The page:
Is Flexible membership what golfers want?
After working in golf for over a decade, I've seen so many different membership schemes come and go...
You've got the standard 5 day & 7 day membership, which mainly cater for the avid golfer. What seems to be the new thing is the 'flexible membership', where golfers pay for when they play. Looks like statistics show that golf courses that don't adopt this style will suffer and potentially fall into liquidation.
The aim is meant to be to cater for the younger generation who cannot afford full membership. My only argument would be, if you're that interested in golf, full membership is affordable, as in fairness it will stop you from splashing out more cash on other leisure activities: cinema, days out, etc.
Personally, i think membership at a golf course actually helps save money. A number of individuals moan that golf takes 'too long' to play and doesn't give them enough time to do anything else. Well, if we are in a time of economic hardship, i say join a golf club! It'll save you splashing out on other activities and is a great form of exercise.
Anyone else agree?
Reply : Tue 24th Jun 2014 14:15
I think clubs need to look at reciprocal arrangements as well as flexible golf memberships. I live and work within a 10 minute drive of my golf club and am therefore there every few days for either practice or 9 holes during the week or 18 holes at weekends.
Sometimes, we get bored of playing the same course and would like to play somewhere else so, we arrange a trip to another course within an hour's drive. Naturally, this means that I spend way more on golf per month than others and this isn't ideal. What would work for me would be to have an arrangement to play a couple of courses without too much extra expense.
I play a lot of golf and get more than my fair share from my membership but I am aware of loads of others that can't play more than once a month. Their membership is wasted
Last edit : Tue 24th Jun 2014 14:15
Reply : Tue 24th Jun 2014 14:44
I see what you mean. I wonder whether this is something that golf clubs would actually look into though...
I can see golf clubs thinking that they may lose customers to other clubs if they put forward such membership. Good idea, it's just persuading clubs to get involved...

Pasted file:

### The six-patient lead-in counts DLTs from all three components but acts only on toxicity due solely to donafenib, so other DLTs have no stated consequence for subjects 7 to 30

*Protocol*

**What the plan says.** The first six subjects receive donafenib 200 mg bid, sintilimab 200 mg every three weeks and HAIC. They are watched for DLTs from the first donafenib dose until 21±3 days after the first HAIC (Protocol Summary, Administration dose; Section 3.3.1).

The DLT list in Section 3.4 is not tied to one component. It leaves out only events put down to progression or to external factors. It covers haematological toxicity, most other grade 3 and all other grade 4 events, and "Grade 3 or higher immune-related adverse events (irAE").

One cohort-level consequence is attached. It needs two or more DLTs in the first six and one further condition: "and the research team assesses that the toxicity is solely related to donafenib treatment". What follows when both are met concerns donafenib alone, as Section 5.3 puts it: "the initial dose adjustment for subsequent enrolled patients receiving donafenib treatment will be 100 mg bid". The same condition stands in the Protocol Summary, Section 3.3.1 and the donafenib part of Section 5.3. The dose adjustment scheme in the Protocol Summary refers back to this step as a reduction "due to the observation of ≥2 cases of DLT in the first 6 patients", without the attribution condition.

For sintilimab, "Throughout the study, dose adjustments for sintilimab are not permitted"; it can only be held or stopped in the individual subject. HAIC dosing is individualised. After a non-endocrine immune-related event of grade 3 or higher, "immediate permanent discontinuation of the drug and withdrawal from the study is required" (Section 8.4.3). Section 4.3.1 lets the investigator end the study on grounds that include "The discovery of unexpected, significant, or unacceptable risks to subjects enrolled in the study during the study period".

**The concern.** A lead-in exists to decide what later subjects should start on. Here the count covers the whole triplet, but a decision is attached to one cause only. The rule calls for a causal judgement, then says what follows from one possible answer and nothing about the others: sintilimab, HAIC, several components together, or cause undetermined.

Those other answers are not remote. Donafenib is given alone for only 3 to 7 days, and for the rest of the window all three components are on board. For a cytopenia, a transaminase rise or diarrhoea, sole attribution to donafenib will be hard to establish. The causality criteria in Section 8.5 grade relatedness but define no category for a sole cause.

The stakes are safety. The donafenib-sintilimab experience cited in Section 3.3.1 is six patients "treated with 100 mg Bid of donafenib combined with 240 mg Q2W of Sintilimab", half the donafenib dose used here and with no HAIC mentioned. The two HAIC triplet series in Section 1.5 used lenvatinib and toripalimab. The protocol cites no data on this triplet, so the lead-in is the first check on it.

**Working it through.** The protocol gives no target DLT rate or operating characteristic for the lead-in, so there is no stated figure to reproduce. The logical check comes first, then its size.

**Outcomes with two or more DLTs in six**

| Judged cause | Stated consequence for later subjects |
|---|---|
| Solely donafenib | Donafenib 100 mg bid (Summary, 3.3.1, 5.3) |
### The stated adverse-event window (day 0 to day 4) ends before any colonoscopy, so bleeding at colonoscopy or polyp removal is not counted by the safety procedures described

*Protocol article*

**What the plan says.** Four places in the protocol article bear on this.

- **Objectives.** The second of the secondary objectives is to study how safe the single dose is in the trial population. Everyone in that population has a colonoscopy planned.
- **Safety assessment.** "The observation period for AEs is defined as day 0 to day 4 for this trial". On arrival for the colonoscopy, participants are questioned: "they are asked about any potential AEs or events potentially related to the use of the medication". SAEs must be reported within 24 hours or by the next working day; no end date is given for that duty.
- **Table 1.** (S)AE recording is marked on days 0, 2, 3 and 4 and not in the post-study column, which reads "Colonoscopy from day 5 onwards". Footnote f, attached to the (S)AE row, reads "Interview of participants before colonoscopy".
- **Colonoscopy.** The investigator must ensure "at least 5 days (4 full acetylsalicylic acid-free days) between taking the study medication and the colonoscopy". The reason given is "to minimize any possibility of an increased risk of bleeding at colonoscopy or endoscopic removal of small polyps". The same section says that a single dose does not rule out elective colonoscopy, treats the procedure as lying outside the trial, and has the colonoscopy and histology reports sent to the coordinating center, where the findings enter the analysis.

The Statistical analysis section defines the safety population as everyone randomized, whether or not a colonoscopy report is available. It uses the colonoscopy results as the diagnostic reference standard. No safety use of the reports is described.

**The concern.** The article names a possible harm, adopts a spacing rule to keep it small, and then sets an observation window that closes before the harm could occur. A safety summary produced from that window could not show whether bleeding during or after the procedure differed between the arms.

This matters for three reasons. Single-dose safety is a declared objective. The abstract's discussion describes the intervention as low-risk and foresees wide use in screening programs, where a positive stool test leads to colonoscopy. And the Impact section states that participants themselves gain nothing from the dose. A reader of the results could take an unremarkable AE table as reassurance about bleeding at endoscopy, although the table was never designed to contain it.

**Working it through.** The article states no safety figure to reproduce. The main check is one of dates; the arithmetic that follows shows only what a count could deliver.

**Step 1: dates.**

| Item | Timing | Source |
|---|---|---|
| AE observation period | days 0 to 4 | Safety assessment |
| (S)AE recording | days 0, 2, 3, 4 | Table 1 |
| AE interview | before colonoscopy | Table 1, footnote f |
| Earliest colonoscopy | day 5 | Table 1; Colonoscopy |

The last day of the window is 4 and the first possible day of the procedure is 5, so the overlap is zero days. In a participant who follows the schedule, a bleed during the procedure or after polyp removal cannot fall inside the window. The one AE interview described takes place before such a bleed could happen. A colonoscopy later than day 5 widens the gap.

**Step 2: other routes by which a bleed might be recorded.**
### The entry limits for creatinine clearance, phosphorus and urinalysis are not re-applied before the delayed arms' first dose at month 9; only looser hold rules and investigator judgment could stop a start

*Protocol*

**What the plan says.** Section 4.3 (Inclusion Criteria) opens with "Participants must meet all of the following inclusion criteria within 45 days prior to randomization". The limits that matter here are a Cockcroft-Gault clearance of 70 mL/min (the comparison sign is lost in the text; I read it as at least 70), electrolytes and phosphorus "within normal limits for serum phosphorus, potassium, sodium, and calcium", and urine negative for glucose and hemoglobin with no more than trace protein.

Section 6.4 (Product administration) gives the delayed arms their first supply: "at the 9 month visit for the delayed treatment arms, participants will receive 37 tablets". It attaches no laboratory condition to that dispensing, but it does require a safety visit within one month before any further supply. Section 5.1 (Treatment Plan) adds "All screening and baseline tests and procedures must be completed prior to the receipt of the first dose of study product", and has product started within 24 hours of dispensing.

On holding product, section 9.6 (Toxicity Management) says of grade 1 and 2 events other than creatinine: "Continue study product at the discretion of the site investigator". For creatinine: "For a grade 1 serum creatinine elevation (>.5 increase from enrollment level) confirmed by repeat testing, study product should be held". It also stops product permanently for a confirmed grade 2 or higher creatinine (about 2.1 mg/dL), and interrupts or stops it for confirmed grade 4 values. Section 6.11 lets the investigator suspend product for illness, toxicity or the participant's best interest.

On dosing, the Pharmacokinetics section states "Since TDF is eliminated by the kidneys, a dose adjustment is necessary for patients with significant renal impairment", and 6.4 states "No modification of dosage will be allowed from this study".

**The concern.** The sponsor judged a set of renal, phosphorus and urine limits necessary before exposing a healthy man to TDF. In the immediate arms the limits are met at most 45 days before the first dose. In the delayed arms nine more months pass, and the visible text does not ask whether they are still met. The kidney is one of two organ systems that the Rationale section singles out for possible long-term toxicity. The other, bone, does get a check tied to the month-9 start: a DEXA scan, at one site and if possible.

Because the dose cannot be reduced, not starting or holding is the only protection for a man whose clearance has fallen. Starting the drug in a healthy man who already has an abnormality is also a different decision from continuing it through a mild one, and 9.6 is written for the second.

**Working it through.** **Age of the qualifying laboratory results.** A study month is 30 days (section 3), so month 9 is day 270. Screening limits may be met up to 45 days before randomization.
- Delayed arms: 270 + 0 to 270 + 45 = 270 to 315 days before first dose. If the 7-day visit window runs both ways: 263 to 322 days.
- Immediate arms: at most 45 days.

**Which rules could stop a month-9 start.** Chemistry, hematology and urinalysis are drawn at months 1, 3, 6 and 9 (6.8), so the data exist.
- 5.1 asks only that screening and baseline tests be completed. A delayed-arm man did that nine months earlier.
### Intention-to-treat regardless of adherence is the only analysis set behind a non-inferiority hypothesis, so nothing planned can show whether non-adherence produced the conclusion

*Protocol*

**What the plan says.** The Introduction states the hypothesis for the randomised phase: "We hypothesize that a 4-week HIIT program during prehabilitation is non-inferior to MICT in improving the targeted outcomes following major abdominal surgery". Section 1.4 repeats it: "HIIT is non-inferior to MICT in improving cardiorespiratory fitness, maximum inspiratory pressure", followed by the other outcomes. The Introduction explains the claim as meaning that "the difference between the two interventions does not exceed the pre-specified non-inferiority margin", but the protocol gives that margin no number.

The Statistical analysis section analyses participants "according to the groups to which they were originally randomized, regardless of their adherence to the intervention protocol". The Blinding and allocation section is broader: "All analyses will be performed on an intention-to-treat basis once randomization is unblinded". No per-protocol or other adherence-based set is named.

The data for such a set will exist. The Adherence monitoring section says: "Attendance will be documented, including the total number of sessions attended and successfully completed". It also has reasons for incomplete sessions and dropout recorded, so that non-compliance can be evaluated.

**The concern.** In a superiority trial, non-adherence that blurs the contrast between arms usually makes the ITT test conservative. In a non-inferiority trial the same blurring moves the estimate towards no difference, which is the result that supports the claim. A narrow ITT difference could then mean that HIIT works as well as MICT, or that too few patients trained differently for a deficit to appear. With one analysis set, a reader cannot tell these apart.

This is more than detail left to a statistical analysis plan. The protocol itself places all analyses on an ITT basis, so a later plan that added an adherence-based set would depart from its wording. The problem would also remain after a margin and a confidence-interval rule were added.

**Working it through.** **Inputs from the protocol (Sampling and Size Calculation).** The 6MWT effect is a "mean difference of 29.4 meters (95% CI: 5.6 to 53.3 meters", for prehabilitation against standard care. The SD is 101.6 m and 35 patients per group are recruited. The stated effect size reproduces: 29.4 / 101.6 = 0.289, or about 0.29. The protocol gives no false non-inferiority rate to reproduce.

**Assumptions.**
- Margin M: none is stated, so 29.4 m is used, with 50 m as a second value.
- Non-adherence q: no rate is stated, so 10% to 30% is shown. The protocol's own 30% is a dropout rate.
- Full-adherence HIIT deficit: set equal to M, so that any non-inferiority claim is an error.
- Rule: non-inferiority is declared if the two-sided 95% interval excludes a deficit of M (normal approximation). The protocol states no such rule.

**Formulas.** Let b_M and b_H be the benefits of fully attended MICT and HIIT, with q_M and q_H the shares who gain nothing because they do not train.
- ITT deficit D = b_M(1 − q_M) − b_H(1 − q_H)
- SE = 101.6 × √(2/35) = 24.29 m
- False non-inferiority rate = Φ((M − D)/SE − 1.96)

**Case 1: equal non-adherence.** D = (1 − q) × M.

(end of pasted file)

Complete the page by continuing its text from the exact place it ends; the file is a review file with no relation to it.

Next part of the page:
Last edit : Tue 24th Jun 2014 14:44
Reply : Tue 24th Jun 2014 21:23
Crown golf have reciprocal membership with you being able to play at all there other coarses and deals with a company in France
Last edit : Tue 24th Jun 2014 21:23
Reply : Tue 24th Jun 2014 22:41
Once you join a club you may find that reciprocal golf is already available. Horsforth GC in Leeds for example is part of a "formed in 1906" group that includes Crans Sur Sierre in Switzerland and you can play there for free.
Last edit : Tue 24th Jun 2014 22:41
Reply : Wed 25th Jun 2014 07:56
We have a reciprocal with Royal Melbourne and can play there for free - it is a bit far though......
Last edit : Wed 25th Jun 2014 07:56
Reply : Wed 25th Jun 2014 10:38
I have looked into a flexible membership offer where you pay X per year and you get so many credits to use on rounds of golf. however as I really only paly weekends that is the most expensive time in relation to using credits so it will only allow 10 or 12 rounds, then I will have to top up. I would prefer a course to offer a weekend membership!
Last edit : Wed 25th Jun 2014 10:38
Reply : Wed 25th Jun 2014 10:46
I think quite a lot of older golf clubs have reciprocal membership but like Harry said some may prefer not to offer it as they feel they'll lose business this way. Also a lot of reciprocal golf is available with clubs in other countries so they don't lose membership but increase their reputation
Last edit : Wed 25th Jun 2014 10:46
Reply : Wed 25th Jun 2014 11:40
Some people I know are using the flexible membership as a method to get access to another course, with effectiviely a set of green fees at reduced prices. This is quite a good idea if you have some extra cash and have a local course that you will want to play a few times a year.
My course has eight reciprocals to choose from and they are very useful when wanting to vary your game.
Last edit : Wed 25th Jun 2014 11:40
Reply : Wed 25th Jun 2014 12:01
The only thing in my head, is that surely golf clubs have tried and tested the reciprocal membership, because if it was successful I imagine everyone would be doing it.
I do agree though, it does sounds like something golfers would take up.
The only issue with flexible membership is that they can become quite confusing, that's why I think customers get put off. If it was simple, I imagine a lot more golfers would be keen
Last edit : Wed 25th Jun 2014 12:01
Reply : Wed 25th Jun 2014 14:06
I'd love to see more "token based" memberships. At best I can only play two to three times a month so cannot justify a membership cost. Going back 15 years I was a member of Ravenmeadow in Worcester. It was (and possibly still is?) a lovely little 9 holer with great practice facilities. The token membership let me pay about £100 for 8-10 rounds (depending on days cashed in), access to the practice areas and entitlement to play in comps/hold a congu handicap and even got a few free rounds playing for the club team against local rivals. I'd jump at something similar if it were offered round Sheffield.
Last edit : Wed 25th Jun 2014 14:06
Reply : Sat 28th Jun 2014 20:37
We have a scheme in Edinburgh, where you can play 13 other courses at a reduced rate , around £10,/12, helps when you want a change. My own course folded in December, along with a neighbouring course. There is a problem and it needs addressed.
Last edit : Sat 28th Jun 2014 20:37